One of the biggest problems I’ve noticed while working with third sector organisations is the turnover rate of lower and middle-level managers. In almost every charity I’ve worked with, I’ve seen some of the most talented and vibrant people leave, and it’s not because of pay – it’s out of sheer frustration.
Scores of research experiments over the years have shown beyond doubt that good pay can help you to attract good people, but it doesn’t help you to retain them, nor does it motivate them to perform at the best of their ability. Instead, that same research has shown that there are five factors that make all the difference. They are: purpose, autonomy, personal growth, peer group and recognition. If you’re struggling to retain and develop great people throughout your organisation, ask yourself how well you score on each of these five areas.
Purpose Doing something that’s genuinely meaningful fosters a deep and lasting commitment to any organisation. Charities should score 10 out of 10 on this measure, but often they don’t. The day-to-day challenges and politics can make the mission feel distant for anyone not regularly on the front line of services. Are all of your people actively engaged with your mission?
Autonomy I’ve lost count of the number of times I’ve heard "that’s not my job", "I don’t have the authority to do that" and "this is what I’ve been told to do". Guidelines are important, but talented people will leave your organisation if they can see problems that they aren’t allowed to fix. Do your people feel empowered to challenge the system and break the rules to make things better?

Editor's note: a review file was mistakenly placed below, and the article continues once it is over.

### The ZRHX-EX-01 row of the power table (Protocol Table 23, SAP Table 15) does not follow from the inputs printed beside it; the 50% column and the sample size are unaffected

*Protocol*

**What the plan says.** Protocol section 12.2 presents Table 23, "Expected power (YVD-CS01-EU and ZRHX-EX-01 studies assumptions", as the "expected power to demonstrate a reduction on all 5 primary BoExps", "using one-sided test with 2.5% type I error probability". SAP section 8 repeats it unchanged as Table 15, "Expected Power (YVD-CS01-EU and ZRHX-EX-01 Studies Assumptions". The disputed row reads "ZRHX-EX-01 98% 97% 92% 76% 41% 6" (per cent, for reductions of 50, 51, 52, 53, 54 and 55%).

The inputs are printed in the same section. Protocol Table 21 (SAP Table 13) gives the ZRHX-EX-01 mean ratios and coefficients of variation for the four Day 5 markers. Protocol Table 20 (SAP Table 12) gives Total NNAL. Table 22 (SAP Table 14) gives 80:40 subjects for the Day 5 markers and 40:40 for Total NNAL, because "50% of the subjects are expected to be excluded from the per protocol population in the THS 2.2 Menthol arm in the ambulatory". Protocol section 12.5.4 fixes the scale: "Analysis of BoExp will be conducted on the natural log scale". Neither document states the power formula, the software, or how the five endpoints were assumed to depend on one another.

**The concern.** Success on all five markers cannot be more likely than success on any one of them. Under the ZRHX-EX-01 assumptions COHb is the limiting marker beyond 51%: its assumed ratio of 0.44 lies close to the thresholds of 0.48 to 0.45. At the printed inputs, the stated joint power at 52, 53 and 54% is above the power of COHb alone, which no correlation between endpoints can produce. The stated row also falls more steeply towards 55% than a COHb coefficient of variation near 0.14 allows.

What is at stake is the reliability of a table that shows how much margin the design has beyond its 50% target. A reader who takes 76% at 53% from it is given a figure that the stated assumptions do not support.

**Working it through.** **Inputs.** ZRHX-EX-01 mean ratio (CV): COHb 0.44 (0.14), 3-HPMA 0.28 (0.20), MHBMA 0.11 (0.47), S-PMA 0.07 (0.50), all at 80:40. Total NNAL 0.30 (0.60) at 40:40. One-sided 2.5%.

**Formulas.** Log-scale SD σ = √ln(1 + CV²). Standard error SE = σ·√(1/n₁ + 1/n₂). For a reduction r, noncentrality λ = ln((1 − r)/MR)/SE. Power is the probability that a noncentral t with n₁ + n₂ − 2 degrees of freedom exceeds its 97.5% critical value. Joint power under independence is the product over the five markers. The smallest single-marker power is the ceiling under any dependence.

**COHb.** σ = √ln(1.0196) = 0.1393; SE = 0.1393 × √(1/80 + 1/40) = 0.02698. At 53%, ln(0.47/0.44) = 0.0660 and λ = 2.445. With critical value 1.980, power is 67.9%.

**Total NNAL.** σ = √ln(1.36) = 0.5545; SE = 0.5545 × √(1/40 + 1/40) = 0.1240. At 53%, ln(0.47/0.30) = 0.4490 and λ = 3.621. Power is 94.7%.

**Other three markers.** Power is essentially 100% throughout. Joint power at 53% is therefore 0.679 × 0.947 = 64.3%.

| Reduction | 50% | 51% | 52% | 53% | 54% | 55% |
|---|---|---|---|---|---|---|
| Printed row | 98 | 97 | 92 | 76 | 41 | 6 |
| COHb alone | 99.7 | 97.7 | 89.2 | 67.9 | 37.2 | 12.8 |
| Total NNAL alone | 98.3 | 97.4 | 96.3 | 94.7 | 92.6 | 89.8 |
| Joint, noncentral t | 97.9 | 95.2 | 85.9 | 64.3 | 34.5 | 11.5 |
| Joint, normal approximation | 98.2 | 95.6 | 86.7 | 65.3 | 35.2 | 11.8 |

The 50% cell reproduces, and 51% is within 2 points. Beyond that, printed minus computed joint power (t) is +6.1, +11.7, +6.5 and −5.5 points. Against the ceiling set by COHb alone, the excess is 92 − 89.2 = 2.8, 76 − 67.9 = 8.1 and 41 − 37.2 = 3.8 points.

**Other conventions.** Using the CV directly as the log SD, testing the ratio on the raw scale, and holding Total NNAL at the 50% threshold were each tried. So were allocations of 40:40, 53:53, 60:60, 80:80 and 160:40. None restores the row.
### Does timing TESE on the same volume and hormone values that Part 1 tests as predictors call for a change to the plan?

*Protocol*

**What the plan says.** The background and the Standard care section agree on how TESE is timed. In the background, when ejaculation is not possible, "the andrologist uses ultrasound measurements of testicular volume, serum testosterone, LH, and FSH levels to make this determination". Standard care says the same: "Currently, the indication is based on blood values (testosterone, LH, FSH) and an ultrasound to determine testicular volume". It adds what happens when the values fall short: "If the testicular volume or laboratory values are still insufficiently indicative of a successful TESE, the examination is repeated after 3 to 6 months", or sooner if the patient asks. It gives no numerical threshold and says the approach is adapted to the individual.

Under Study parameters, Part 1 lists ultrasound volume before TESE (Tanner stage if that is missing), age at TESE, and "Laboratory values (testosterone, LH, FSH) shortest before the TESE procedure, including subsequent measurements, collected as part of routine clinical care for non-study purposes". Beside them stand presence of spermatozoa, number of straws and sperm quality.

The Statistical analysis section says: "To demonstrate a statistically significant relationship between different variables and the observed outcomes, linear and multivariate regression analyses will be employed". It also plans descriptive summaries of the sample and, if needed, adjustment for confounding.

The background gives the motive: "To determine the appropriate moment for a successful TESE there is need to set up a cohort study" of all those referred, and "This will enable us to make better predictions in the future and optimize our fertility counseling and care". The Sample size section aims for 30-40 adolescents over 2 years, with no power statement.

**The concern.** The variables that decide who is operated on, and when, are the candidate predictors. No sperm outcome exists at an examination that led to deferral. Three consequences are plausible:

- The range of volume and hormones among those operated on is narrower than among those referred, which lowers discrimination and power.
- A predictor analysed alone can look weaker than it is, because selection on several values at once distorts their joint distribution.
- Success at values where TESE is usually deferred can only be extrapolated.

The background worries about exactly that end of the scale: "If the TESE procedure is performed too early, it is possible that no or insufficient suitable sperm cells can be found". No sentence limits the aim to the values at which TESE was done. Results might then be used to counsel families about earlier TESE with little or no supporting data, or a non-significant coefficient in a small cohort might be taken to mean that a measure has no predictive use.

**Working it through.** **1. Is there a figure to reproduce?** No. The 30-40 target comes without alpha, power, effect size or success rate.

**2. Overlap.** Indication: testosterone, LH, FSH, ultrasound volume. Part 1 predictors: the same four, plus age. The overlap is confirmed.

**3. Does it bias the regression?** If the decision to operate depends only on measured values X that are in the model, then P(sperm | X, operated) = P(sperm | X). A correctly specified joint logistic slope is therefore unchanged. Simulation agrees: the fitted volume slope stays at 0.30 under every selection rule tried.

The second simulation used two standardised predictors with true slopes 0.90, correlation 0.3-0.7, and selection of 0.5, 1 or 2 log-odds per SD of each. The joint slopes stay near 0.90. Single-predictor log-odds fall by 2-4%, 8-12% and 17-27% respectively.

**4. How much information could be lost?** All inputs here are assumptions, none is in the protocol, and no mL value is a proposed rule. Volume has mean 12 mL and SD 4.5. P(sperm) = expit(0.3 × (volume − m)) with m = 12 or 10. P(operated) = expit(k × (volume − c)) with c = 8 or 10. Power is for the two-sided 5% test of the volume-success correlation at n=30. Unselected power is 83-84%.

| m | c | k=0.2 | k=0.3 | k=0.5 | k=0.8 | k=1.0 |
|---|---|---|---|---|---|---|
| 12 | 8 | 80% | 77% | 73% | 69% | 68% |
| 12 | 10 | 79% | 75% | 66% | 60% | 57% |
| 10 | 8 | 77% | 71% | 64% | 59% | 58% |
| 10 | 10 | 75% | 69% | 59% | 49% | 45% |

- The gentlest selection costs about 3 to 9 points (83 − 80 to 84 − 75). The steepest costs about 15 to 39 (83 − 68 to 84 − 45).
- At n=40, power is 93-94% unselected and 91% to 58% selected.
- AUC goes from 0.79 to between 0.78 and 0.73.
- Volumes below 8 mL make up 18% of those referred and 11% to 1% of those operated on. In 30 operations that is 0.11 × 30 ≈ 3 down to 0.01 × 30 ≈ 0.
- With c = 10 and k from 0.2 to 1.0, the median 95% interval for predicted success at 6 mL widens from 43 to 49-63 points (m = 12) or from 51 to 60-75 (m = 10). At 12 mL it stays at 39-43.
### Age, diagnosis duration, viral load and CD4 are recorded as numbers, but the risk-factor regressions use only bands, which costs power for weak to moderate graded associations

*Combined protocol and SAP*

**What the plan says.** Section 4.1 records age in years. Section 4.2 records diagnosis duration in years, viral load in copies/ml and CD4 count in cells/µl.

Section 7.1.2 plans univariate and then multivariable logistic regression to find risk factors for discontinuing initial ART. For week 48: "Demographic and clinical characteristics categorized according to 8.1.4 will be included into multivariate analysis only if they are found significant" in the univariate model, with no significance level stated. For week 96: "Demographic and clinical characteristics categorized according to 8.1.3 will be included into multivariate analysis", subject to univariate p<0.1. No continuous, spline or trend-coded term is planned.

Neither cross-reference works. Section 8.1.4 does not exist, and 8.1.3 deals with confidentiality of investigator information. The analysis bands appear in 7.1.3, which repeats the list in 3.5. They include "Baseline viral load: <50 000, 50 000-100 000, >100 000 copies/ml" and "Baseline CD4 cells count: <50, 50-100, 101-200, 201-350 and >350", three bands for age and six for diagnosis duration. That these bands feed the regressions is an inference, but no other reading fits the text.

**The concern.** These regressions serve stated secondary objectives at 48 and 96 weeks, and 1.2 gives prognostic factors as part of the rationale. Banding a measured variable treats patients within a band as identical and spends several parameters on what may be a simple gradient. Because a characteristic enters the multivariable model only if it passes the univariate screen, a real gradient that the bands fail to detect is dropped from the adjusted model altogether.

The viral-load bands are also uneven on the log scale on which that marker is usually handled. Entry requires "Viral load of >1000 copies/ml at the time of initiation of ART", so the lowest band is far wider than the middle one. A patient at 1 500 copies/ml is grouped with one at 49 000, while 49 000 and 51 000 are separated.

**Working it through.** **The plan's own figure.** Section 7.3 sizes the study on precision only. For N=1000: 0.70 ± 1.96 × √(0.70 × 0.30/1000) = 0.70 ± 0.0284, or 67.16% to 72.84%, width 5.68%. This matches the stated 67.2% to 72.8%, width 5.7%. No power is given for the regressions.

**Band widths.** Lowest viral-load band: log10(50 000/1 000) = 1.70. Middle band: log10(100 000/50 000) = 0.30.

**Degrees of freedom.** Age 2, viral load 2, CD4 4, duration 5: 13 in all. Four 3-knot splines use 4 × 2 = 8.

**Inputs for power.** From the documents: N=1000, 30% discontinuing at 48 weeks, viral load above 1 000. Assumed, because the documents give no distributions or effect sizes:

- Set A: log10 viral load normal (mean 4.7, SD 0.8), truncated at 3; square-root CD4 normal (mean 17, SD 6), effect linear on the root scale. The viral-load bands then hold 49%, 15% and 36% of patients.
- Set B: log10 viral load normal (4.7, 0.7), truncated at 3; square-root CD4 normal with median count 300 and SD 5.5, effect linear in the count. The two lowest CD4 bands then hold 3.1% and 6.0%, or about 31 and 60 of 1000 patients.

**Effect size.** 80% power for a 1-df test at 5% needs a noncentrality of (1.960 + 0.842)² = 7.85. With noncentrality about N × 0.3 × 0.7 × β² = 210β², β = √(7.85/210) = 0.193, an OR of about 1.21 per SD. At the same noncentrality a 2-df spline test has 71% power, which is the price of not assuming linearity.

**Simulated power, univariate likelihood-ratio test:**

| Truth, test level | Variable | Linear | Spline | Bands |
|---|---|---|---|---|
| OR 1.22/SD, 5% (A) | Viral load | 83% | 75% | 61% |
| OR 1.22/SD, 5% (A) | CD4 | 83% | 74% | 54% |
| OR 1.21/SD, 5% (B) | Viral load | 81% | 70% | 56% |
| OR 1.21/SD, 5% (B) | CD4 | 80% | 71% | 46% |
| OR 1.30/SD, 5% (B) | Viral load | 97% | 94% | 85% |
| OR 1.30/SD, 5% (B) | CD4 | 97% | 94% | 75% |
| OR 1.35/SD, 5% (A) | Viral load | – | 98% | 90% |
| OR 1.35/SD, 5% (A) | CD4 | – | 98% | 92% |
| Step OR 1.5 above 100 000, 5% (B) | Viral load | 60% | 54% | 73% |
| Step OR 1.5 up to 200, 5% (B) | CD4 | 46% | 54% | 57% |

Personal growth I’ve had three amazing bosses in my career. Each of them saw something in me that I’d never seen, and pushed and challenged me to be more than I’d ever thought I could be. Those periods of extraordinary personal growth live with me now, and there’s nothing I wouldn’t do for those people if they asked. How many of your people feel that way about you?
Peer group People don’t leave organisations, they leave people, and one of the biggest factors is a sense of unfairness or injustice. If they can see that their peers or their boss simply aren’t up to the job, and nothing is being done about it, their morale and performance will quickly drop and the best ones will quit in short order. How much esteem do your people really have for each other?
Recognition The researcher Dan Ariely once gave three groups of volunteers a sheet of paper with random letters on, and for a small sum of money asked them to highlight where the same letter appeared consecutively. Each time they completed the task, they were offered slightly less to do it again. For the first group the assessor looked at the page, said "aha", and put it on a pile. For the second, he didn't look at the page, but just put it on the pile. For the third group, without looking at it, he put the page straight into a shredder. The first group continued until they earned about half the initial amount. The other two groups stopped very quickly, almost at the same time. The study showed that people will work, quite literally, for half the pay, as long as their work is acknowledged.
I’ve yet to see a single charity that couldn’t improve its performance and talent retention by paying more attention to those five things. Talk to your people as often as you can about your aims and their role in achieving them; get them out meeting the people you serve and seeing the difference you make; help them decide what they need to achieve and give them permission to do whatever they need to do; stretch them with new challenges and teach them new skills; fire poor performers quickly, so you can give good people the room to shine; and, when they do, make sure they can see that you’ve noticed. It’s not rocket science, and it won’t cost you a penny.
Martyn Drake is the founder of the management consultancy firm Binley Drake Consulting